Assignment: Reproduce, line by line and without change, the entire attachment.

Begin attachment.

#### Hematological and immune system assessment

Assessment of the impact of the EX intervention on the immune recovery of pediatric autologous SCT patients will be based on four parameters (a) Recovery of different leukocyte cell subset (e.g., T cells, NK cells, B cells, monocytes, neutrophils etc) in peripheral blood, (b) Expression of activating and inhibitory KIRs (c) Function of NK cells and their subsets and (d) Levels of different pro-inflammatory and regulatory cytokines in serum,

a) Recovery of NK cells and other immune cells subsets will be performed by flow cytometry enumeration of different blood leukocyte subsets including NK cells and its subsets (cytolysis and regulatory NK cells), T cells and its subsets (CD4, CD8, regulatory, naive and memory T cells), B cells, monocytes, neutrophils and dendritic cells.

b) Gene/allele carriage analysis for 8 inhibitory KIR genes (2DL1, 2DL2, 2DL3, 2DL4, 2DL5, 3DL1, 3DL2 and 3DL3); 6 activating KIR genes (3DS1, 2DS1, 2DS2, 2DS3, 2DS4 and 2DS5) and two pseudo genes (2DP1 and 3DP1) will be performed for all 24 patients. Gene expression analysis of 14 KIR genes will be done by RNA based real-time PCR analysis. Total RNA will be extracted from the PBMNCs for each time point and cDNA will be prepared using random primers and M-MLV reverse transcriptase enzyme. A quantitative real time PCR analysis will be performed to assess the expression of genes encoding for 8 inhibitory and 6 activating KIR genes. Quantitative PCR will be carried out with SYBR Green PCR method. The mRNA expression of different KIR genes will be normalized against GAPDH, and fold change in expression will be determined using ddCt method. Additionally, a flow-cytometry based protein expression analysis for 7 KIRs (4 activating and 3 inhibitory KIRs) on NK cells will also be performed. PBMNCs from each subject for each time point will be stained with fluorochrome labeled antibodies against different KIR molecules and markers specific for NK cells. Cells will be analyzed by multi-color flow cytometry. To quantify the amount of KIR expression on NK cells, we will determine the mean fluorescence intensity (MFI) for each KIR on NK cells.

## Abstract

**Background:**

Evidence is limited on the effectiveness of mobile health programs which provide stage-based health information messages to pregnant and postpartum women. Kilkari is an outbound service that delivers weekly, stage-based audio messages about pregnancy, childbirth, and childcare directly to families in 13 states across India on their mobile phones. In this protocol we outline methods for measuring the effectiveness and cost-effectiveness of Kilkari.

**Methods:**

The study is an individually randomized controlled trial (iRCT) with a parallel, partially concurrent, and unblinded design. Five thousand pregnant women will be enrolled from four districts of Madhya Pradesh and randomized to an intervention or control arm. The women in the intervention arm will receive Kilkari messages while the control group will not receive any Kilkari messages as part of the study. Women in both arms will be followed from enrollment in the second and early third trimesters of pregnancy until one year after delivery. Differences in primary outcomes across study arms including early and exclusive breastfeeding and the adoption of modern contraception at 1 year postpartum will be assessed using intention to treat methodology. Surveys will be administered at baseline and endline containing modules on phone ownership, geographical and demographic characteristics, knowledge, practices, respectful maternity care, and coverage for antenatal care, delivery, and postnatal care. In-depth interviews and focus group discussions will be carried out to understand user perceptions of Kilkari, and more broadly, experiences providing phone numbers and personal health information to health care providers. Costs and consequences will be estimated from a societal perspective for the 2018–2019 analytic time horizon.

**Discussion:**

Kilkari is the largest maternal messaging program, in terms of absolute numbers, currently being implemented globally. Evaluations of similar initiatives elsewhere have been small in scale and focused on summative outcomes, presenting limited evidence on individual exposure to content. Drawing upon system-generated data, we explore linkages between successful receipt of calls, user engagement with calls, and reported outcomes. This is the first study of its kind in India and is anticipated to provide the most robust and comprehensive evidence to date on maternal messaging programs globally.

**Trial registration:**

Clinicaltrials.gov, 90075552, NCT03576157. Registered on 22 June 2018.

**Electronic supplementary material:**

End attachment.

#### Hematological and immune system assessment

Assessment of the impact of the EX intervention on the immune recovery of pediatric autologous SCT patients will be based on four parameters (a) Recovery of different leukocyte cell subset (e.g., T cells, NK cells, B cells, monocytes, neutrophils etc) in peripheral blood, (b) Expression of activating and inhibitory KIRs (c) Function of NK cells and their subsets and (d) Levels of different pro-inflammatory and regulatory cytokines in serum,

a) Recovery of NK cells and other immune cells subsets will be performed by flow cytometry enumeration of different blood leukocyte subsets including NK cells and its subsets (cytolysis and regulatory NK cells), T cells and its subsets (CD4, CD8, regulatory, naive and memory T cells), B cells, monocytes, neutrophils and dendritic cells.

b) Gene/allele carriage analysis for 8 inhibitory KIR genes (2DL1, 2DL2, 2DL3, 2DL4, 2DL5, 3DL1, 3DL2 and 3DL3); 6 activating KIR genes (3DS1, 2DS1, 2DS2, 2DS3, 2DS4 and 2DS5) and two pseudo genes (2DP1 and 3DP1) will be performed for all 24 patients. Gene expression analysis of 14 KIR genes will be done by RNA based real-time PCR analysis. Total RNA will be extracted from the PBMNCs for each time point and cDNA will be prepared using random primers and M-MLV reverse transcriptase enzyme. A quantitative real time PCR analysis will be performed to assess the expression of genes encoding for 8 inhibitory and 6 activating KIR genes. Quantitative PCR will be carried out with SYBR Green PCR method. The mRNA expression of different KIR genes will be normalized against GAPDH, and fold change in expression will be determined using ddCt method. Additionally, a flow-cytometry based protein expression analysis for 7 KIRs (4 activating and 3 inhibitory KIRs) on NK cells will also be performed. PBMNCs from each subject for each time point will be stained with fluorochrome labeled antibodies against different KIR molecules and markers specific for NK cells. Cells will be analyzed by multi-color flow cytometry. To quantify the amount of KIR expression on NK cells, we will determine the mean fluorescence intensity (MFI) for each KIR on NK cells.

## Abstract

**Background:**

Evidence is limited on the effectiveness of mobile health programs which provide stage-based health information messages to pregnant and postpartum women. Kilkari is an outbound service that delivers weekly, stage-based audio messages about pregnancy, childbirth, and childcare directly to families in 13 states across India on their mobile phones. In this protocol we outline methods for measuring the effectiveness and cost-effectiveness of Kilkari.

**Methods:**

The study is an individually randomized controlled trial (iRCT) with a parallel, partially concurrent, and unblinded design. Five thousand pregnant women will be enrolled from four districts of Madhya Pradesh and randomized to an intervention or control arm. The women in the intervention arm will receive Kilkari messages while the control group will not receive any Kilkari messages as part of the study. Women in both arms will be followed from enrollment in the second and early third trimesters of pregnancy until one year after delivery. Differences in primary outcomes across study arms including early and exclusive breastfeeding and the adoption of modern contraception at 1 year postpartum will be assessed using intention to treat methodology. Surveys will be administered at baseline and endline containing modules on phone ownership, geographical and demographic characteristics, knowledge, practices, respectful maternity care, and coverage for antenatal care, delivery, and postnatal care. In-depth interviews and focus group discussions will be carried out to understand user perceptions of Kilkari, and more broadly, experiences providing phone numbers and personal health information to health care providers. Costs and consequences will be estimated from a societal perspective for the 2018–2019 analytic time horizon.

**Discussion:**

Kilkari is the largest maternal messaging program, in terms of absolute numbers, currently being implemented globally. Evaluations of similar initiatives elsewhere have been small in scale and focused on summative outcomes, presenting limited evidence on individual exposure to content. Drawing upon system-generated data, we explore linkages between successful receipt of calls, user engagement with calls, and reported outcomes. This is the first study of its kind in India and is anticipated to provide the most robust and comprehensive evidence to date on maternal messaging programs globally.

**Trial registration:**

Clinicaltrials.gov, 90075552, NCT03576157. Registered on 22 June 2018.

**Electronic supplementary material:**